There aren't specialized wrappers for every primitive in Objective-C like there is in, say, Java. Java also has a nice feature called autoboxing and autounboxing that will stick, say, an int into an Integer implicitly when you try to use a primitive where an object is required.

    -Lee
     
  11. mdeh thread starter macrumors 6502

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    Jan 3, 2009
    #11
    Hi Lee,
    Aha! I misunderstood you....and I also somewhat misstated the word "letter" perhaps implying it was some type of primitive. In fact, "letter" is an NSString Object, so , if I understand this correctly, (hopefully) there is no need to wrap this to store it in a collection. Mind you, "numberWithChar" is an interesting possibility too, allowing less conversions from the get go. Thanks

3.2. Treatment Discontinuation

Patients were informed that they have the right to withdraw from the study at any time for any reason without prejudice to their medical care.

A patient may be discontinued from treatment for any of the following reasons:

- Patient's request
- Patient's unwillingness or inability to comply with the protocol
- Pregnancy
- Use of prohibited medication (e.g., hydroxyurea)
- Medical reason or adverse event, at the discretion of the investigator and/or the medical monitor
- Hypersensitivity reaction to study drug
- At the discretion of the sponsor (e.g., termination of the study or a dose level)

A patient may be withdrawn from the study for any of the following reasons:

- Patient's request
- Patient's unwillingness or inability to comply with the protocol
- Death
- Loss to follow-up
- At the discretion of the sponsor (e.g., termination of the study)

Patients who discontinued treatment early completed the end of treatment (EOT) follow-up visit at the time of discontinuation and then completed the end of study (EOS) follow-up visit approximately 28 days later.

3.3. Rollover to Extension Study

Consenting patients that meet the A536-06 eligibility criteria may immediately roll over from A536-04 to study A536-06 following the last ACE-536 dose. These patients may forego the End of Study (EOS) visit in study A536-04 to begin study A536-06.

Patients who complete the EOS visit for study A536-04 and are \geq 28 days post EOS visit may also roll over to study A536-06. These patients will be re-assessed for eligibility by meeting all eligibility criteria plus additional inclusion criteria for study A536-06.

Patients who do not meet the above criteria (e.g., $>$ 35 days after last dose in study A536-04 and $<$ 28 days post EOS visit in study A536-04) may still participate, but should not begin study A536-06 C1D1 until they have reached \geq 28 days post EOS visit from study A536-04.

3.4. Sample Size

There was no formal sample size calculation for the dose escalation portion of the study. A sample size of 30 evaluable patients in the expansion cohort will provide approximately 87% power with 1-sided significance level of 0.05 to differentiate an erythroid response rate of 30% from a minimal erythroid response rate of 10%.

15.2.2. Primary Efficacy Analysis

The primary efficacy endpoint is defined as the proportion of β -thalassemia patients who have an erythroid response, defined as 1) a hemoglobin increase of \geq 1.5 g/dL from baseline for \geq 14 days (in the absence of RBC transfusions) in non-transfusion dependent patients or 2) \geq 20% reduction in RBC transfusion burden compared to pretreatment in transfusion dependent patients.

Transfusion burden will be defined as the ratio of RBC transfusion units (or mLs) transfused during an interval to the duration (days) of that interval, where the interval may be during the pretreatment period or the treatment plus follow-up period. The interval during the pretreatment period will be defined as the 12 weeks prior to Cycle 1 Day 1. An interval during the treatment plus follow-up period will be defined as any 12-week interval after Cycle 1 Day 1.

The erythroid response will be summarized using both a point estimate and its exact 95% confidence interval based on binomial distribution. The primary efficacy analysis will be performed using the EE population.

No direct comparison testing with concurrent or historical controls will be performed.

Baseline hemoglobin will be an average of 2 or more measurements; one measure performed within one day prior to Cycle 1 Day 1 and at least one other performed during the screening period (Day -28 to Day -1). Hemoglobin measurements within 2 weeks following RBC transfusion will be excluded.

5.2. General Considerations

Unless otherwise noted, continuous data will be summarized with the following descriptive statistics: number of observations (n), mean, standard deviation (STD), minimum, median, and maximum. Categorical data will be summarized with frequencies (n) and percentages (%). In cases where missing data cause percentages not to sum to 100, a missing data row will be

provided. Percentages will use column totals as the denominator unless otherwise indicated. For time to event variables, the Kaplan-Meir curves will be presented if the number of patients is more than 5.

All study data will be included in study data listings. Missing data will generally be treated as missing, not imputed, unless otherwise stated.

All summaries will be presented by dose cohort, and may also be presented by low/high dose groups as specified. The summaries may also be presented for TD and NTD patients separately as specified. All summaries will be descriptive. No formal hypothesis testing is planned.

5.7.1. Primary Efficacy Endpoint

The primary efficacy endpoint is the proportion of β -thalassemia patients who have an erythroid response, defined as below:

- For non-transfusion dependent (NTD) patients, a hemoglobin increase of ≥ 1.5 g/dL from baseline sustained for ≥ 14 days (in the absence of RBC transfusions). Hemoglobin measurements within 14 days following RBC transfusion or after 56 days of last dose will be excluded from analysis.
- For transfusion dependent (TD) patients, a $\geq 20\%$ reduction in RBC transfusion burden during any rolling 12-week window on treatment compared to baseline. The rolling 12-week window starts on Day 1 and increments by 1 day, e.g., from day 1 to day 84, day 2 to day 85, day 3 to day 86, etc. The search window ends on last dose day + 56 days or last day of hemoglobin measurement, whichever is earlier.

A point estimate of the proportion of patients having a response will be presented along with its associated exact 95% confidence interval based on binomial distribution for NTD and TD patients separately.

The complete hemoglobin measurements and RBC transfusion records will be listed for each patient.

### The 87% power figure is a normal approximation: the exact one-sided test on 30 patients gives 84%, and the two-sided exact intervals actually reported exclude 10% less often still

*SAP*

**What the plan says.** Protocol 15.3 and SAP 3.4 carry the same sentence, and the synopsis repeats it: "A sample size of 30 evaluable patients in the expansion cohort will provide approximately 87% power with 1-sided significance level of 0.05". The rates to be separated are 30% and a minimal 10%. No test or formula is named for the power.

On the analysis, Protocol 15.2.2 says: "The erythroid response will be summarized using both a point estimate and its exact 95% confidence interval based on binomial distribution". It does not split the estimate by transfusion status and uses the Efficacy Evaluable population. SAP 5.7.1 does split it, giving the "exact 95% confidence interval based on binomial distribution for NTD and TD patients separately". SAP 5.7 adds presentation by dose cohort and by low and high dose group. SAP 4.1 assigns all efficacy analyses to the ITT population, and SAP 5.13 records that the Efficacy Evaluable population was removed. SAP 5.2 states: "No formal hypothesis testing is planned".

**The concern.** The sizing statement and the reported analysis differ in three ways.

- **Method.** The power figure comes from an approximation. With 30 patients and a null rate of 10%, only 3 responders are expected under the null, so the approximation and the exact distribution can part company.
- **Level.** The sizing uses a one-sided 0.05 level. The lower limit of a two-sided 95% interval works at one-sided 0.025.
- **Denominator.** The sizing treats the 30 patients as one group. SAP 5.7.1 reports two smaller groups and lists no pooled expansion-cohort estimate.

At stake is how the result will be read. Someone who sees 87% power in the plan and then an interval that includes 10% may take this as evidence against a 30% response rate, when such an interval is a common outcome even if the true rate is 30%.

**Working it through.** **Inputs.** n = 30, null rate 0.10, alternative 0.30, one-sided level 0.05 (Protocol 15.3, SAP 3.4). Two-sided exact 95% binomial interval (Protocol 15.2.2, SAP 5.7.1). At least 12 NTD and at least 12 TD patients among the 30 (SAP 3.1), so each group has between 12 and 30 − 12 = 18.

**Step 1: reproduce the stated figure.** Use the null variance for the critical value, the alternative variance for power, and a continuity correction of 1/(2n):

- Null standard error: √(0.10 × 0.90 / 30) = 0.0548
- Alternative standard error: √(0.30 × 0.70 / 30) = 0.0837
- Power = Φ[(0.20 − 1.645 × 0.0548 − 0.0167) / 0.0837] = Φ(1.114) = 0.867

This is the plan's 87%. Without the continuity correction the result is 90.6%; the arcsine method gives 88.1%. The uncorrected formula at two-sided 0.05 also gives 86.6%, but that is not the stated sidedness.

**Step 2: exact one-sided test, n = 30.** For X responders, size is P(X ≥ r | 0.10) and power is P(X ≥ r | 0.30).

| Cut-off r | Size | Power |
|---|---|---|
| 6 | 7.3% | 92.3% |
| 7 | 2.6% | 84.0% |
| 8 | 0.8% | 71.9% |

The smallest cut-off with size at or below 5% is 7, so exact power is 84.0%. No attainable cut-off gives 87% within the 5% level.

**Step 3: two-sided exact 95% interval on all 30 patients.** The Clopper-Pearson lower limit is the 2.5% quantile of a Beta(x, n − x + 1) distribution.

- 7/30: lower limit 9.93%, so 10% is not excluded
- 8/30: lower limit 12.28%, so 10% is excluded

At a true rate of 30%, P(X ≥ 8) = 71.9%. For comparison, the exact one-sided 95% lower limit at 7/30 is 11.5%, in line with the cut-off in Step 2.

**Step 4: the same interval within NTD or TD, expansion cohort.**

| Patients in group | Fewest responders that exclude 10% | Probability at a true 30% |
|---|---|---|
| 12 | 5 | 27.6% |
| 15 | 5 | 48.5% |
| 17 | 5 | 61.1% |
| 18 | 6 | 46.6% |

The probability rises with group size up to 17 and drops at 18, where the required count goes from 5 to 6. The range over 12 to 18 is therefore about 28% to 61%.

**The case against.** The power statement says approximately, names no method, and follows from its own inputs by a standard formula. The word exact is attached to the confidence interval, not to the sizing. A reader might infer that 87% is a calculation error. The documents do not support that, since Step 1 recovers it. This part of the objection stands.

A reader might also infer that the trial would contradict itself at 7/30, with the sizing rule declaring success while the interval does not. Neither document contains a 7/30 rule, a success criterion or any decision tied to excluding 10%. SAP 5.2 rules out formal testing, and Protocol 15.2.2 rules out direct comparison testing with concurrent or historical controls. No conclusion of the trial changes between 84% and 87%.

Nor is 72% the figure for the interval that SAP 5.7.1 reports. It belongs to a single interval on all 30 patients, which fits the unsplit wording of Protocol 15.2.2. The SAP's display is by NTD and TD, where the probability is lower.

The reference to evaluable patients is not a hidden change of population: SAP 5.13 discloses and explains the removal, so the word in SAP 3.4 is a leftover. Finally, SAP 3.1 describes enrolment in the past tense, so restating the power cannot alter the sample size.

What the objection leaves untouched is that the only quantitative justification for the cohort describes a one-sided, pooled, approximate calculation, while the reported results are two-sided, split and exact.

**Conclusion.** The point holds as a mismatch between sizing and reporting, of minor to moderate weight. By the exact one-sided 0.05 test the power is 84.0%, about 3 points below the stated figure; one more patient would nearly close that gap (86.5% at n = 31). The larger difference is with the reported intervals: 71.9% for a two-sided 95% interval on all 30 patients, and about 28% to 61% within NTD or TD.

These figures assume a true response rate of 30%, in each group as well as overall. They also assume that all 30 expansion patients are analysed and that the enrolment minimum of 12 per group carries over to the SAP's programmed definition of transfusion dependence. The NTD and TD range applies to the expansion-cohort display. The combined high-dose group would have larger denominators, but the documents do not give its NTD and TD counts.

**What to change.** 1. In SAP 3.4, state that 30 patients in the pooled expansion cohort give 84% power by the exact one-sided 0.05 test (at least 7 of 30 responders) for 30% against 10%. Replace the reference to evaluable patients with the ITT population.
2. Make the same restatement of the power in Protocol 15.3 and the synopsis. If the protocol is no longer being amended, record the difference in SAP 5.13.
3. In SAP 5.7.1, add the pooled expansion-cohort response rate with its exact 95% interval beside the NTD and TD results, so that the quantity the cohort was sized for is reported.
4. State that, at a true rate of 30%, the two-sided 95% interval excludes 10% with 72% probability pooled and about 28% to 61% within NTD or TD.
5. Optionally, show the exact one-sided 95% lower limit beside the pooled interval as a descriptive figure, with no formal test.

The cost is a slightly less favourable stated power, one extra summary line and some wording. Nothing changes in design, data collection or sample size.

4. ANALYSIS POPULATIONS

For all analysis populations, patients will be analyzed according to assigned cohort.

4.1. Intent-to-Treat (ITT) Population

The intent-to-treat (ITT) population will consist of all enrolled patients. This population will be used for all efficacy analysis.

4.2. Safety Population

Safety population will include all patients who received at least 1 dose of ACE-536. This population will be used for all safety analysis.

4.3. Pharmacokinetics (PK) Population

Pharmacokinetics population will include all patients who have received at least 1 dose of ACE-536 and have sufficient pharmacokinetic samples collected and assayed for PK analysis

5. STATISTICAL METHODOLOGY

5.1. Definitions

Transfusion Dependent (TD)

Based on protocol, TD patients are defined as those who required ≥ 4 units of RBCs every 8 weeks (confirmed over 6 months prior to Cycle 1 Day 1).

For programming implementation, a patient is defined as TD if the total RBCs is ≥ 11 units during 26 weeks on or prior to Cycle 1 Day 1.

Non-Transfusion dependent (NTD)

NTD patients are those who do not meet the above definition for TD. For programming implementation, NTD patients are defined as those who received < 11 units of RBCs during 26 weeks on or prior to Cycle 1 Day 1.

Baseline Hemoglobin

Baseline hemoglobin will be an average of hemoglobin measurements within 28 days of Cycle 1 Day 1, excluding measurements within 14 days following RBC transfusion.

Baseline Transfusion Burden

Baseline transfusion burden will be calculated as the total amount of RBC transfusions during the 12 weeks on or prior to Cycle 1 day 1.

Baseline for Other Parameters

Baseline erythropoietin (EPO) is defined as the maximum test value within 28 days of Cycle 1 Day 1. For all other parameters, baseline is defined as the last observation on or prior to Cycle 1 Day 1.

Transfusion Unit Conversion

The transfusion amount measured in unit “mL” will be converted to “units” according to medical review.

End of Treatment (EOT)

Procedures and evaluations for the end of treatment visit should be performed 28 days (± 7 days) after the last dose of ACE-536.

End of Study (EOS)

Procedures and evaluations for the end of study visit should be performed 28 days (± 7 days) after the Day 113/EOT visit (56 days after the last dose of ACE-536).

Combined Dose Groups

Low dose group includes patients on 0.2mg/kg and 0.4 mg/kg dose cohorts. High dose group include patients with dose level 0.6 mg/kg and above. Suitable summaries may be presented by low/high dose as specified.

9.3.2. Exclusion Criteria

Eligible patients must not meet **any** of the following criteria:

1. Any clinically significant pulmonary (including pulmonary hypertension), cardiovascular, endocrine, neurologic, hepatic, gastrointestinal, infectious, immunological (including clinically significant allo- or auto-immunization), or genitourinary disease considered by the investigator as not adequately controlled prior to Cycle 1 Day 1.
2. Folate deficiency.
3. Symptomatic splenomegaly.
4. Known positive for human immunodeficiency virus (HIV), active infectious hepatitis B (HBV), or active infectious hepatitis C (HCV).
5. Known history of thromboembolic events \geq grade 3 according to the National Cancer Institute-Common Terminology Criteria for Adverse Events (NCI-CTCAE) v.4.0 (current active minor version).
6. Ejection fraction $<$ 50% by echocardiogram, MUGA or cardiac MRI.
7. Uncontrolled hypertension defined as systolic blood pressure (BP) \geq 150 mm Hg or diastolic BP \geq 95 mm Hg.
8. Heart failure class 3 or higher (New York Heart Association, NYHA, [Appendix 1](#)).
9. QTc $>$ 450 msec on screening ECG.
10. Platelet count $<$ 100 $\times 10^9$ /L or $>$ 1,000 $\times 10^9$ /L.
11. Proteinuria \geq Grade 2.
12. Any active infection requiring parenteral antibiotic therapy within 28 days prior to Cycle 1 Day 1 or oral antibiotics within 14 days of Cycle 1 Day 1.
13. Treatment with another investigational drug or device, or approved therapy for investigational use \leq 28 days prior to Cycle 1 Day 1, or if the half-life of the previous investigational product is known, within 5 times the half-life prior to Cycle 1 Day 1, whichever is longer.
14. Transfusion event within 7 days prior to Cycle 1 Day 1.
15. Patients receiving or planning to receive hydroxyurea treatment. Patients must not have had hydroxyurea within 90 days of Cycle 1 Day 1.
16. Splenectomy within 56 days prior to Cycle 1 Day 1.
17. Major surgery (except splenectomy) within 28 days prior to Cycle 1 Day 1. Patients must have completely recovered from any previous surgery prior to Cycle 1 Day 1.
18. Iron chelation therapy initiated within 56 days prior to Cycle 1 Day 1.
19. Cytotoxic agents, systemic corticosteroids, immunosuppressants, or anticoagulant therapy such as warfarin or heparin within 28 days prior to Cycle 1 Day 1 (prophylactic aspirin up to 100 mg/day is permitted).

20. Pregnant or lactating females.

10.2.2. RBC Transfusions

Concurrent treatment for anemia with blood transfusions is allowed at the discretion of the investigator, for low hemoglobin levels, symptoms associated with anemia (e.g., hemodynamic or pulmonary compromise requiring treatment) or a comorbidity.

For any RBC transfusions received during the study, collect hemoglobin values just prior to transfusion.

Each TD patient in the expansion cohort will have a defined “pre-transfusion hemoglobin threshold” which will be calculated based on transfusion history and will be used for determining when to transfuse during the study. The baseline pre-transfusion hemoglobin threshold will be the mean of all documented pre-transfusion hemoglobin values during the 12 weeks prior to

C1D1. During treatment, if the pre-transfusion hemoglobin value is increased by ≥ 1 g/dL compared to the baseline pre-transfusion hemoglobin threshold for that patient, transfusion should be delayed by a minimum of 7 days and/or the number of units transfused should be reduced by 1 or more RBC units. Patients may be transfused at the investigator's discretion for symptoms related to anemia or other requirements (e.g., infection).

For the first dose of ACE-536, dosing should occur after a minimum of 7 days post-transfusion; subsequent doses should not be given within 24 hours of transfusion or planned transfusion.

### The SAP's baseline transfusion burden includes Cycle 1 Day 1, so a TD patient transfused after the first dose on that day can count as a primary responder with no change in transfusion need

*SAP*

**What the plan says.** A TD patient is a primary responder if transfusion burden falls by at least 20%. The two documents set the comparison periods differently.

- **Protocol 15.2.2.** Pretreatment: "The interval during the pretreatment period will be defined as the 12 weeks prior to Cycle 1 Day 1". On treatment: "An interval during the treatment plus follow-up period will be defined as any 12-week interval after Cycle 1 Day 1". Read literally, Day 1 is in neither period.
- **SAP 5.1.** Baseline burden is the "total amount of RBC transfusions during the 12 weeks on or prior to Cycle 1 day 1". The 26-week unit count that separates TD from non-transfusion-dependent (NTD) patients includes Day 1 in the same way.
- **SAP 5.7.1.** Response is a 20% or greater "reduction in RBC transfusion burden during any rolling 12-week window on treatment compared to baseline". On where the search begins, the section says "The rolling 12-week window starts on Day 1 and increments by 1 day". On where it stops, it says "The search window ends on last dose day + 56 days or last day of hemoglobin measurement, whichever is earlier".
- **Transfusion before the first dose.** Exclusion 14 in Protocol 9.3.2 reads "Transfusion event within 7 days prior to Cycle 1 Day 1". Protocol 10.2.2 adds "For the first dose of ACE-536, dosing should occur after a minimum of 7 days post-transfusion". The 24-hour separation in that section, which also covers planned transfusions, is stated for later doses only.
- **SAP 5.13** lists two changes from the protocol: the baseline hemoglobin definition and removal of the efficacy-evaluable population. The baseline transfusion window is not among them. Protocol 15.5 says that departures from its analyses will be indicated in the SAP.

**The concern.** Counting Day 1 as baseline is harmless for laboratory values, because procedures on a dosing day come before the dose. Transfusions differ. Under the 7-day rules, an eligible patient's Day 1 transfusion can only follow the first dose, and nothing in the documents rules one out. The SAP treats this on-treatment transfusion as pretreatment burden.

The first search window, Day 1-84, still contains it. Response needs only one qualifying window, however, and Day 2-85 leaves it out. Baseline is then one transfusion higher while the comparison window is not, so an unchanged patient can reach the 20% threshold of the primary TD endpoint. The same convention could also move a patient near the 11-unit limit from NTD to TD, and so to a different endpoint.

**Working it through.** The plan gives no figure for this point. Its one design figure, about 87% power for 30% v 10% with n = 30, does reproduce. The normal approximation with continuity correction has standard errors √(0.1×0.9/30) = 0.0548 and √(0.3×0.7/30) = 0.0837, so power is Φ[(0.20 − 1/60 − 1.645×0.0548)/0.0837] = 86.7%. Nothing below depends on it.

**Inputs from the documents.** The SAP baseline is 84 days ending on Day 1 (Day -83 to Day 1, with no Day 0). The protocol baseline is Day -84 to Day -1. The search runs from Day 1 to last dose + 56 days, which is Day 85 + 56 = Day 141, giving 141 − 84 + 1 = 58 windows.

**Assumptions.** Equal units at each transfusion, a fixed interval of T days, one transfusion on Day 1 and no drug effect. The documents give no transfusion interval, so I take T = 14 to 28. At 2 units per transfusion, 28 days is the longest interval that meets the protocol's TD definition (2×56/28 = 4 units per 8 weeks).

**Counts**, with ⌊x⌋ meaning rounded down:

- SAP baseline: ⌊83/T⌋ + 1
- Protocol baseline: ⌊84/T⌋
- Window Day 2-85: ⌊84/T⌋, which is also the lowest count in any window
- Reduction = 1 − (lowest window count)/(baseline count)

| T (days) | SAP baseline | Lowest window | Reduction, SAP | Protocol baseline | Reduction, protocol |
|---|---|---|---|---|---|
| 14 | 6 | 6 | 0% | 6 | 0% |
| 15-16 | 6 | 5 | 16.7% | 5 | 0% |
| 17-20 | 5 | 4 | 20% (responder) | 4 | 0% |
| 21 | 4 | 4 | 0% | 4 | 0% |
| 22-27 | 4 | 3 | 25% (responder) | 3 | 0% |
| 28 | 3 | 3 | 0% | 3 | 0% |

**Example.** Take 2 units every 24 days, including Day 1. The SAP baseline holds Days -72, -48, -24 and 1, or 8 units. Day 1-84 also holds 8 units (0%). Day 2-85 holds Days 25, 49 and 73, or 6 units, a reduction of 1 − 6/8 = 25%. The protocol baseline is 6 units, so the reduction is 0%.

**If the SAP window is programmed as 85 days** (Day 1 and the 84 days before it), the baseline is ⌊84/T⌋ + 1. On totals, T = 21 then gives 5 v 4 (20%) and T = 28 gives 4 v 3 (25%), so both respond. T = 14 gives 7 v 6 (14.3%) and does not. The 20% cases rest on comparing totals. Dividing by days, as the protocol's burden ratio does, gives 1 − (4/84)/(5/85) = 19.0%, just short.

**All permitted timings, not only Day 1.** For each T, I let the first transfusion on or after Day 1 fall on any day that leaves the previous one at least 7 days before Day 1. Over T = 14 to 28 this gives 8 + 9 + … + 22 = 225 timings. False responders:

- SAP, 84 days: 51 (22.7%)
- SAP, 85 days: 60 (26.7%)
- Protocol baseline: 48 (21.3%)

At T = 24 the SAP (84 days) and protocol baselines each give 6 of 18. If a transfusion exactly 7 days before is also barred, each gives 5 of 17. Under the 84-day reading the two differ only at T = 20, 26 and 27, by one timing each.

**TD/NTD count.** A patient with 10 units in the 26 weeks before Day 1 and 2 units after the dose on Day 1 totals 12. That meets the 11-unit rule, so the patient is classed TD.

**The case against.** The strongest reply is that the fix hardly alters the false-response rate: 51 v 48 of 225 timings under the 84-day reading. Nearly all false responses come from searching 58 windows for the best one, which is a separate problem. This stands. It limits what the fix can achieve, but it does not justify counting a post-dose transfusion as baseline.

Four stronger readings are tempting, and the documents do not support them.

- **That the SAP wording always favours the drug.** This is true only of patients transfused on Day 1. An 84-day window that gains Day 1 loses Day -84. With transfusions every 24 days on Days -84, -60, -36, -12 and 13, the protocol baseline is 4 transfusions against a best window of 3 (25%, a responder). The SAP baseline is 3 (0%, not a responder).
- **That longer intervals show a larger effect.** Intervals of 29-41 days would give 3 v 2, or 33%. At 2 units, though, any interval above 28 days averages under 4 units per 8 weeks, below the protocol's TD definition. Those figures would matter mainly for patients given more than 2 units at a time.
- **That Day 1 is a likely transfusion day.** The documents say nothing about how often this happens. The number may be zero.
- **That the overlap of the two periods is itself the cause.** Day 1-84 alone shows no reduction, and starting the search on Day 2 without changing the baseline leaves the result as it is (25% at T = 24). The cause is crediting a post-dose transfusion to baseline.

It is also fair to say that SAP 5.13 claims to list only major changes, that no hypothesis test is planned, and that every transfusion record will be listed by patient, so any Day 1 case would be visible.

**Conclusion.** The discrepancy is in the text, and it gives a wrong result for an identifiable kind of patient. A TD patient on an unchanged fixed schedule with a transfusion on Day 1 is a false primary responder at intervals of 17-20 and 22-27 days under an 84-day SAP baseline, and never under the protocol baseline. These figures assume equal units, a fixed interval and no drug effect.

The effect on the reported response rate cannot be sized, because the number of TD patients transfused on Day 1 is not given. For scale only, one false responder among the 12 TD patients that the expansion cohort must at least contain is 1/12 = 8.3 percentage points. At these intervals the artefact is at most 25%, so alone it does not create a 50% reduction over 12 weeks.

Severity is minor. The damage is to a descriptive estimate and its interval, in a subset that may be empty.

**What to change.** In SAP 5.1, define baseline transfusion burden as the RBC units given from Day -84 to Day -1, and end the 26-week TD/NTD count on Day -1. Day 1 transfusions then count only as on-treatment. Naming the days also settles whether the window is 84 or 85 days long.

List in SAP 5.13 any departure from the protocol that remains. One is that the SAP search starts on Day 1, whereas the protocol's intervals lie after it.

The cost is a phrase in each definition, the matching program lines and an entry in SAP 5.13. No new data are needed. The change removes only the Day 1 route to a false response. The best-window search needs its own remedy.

12. lee1210 macrumors 68040

    lee1210

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    #12
    Ah, if you already have something that inherits from NSObject, there's no need to do anything else to use it as a key in an NSMutableDictionary, so you should be good to go.

    -Lee
     
  13. JoshDC macrumors regular

    Joined:
    Apr 8, 2009
    #13
    How about using an NSCountedSet for the original frequency analysis? This way all you have to do is iterate though the string one character at a time and add it to the counted set. It does the rest for you. For the alternative character you could use a mutable dictionary with the letter as the key and alternate letter as the value.
     
  14. mdeh thread starter macrumors 6502

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    Jan 3, 2009
    #14

    Thanks Josh...nice thought. That's why I asked.